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Part 2: Examples of religiously-motivated hatred,
conflict & violence by followers of Abrahamic religions

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This topic is continued from the previous essay

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Verbal expressions of intolerance in Christianity:

While religiously motivated terrorist actions by Christians are relatively rare in the West, verbal expressions of intolerance are far more widespread. Consider the following pronouncements by American and Northern Irish church leaders, politicians, and para-church organizations:

bullet In 1980, Bailey Smith, then president of the largest Protestant denomination in the U.S., the Southern Baptist Convention, made national news by announcing that "God does not hear the prayers of a Jew."
bullet At the 2002 Annual Meeting of the Southern Baptist Convention, Jerry Vines (pastor of a 25,000 member church in Jacksonville, Florida) denounced Muhammad as a "demon-possessed pedophile." He also condemned religious diversity as a major problem in America.
bulletEven stronger statements have been made by the Reverend Dr. Ian Richard Kyle Paisley, founder and moderator of the Free Presbyterian Church of Ulster, leader of the Ulster Democratic Unionist party, and Member of the British and European parliaments. Paisley has viewed Christianity as being under siege by demonic forces embodied in Irish Catholics and apostate Protestants. Using the anti-Catholic writings of such Protestant figures as John Calvin, George Whitefield, and John Wesley, 1 Paisley has branded Catholics as bearers of "satanic deception." He has been quoted as denying that Roman Catholics were Christians, and stating that they were subhuman. In addition to being a virulent anti-Catholic, Paisley also campaigns against homosexuals. Among the quotes attributed to him, are:
bullet "I denounce you, Anti-Christ. I refuse you as Christ’s enemy and Antichrist with all your false doctrines." This was addressed to Pope John Paul II.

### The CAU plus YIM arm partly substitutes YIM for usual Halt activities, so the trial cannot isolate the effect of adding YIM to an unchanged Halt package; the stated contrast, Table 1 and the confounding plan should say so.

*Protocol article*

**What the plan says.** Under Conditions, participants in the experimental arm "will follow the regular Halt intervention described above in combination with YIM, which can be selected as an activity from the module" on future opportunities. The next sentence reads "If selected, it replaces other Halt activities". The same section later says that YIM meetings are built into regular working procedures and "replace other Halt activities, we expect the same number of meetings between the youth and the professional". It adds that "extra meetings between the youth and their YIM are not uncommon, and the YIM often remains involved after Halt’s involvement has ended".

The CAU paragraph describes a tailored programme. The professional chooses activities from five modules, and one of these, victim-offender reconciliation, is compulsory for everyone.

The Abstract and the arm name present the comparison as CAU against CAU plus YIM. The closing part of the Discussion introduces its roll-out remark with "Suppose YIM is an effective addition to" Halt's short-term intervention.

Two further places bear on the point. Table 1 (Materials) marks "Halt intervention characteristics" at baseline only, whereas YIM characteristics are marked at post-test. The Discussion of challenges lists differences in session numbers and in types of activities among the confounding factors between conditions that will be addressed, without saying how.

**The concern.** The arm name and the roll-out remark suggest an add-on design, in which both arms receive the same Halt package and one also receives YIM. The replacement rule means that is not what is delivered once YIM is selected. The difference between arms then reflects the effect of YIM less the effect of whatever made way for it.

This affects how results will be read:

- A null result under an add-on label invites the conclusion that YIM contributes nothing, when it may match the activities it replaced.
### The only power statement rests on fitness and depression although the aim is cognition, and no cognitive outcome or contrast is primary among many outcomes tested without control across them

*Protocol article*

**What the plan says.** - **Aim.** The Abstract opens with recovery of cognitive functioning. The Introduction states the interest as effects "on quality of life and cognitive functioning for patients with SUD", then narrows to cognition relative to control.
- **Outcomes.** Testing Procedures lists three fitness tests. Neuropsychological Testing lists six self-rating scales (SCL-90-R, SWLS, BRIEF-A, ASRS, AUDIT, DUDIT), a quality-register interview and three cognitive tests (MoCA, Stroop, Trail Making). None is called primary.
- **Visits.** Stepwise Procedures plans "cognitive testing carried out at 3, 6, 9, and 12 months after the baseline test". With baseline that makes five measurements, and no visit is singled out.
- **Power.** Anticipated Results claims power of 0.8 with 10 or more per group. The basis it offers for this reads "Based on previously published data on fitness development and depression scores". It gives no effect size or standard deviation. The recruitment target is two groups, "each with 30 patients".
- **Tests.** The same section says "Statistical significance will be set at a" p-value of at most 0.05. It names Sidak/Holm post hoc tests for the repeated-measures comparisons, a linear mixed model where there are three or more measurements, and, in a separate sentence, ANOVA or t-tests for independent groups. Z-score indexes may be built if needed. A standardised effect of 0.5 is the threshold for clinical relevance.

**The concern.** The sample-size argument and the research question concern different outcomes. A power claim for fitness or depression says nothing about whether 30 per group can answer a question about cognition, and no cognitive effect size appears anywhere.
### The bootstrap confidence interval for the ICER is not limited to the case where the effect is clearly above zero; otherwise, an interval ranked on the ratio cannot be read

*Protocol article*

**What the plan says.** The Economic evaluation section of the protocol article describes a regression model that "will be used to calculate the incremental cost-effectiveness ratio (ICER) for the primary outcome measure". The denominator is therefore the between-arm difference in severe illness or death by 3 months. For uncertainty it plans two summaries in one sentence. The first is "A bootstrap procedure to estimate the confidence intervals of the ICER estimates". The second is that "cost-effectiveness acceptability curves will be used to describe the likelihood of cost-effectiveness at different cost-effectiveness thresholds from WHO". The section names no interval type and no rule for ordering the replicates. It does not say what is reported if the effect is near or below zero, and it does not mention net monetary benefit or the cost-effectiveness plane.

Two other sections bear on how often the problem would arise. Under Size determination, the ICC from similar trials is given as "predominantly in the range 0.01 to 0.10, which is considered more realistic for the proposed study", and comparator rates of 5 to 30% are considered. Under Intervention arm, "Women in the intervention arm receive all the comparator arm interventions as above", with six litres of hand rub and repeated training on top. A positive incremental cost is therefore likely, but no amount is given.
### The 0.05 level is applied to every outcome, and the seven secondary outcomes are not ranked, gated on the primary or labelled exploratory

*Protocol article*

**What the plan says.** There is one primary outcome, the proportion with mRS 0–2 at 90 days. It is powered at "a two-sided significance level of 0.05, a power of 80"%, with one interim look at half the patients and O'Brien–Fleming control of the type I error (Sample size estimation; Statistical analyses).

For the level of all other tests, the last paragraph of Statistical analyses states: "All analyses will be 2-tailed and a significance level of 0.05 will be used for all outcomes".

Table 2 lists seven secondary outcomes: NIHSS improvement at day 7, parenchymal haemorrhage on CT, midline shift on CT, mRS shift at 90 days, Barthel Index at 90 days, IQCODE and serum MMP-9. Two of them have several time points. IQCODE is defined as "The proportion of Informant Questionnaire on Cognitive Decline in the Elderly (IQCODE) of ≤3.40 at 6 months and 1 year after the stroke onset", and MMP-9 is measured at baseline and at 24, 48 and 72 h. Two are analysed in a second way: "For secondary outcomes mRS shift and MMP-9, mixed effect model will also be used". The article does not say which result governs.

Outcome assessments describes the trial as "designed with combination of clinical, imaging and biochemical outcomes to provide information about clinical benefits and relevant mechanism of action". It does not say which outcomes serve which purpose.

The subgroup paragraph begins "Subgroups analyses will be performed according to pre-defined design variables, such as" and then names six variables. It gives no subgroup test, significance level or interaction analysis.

bullet In 1958, Paisley denounced Princess Margaret and the Queen Mother for "committing spiritual fornication and adultery with the Antichrist." This followed their visit to Pope John XXIII.

bullet Paisley called the Popes "black-coated bachelors from Hell."

bullet Paisley, referring to Pope John XXIII  in 1963 after the pope's death, said: "This Romish man of sin is now in Hell."

bullet Addressing Fr. Murphy in his magazine Revivalist, Paisley said: "We know your [Catholic] church to be the mother of harlots and the abomination on earth." Paisley has called the Catholic Church the ‘Harlot of Babylon’.
bullet In 1999, Representative Bob Barr attacked the religious freedom of Wiccans on American army bases. Wicca is a nature-based Neopagan religion.

Also in 1999, a group of Fundamentalist Christian para-church groups organized a boycott of army recruitment. Their goal was to force the Army to terminate the religious rights of Wiccan soldiers. It quickly fizzled out.

bulletA longing by a Fundamentalist TV teleminister to return to olden times when we stoned religious minorities to death. The statement was followed with prolonged applause by his congregation.
bulletA call by a Baptist minister in Texas for the U.S. army to exterminate all Wiccans with napalm.

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Violent attacks by Christians:

Although most expressions of intolerance by Christians have been verbal, there have been some instances of violence, including:

bullet The 1995 bombing of the Murrah Federal Building in Oklahoma City, OK, by Timothy McVeigh killed 168, including 19 children.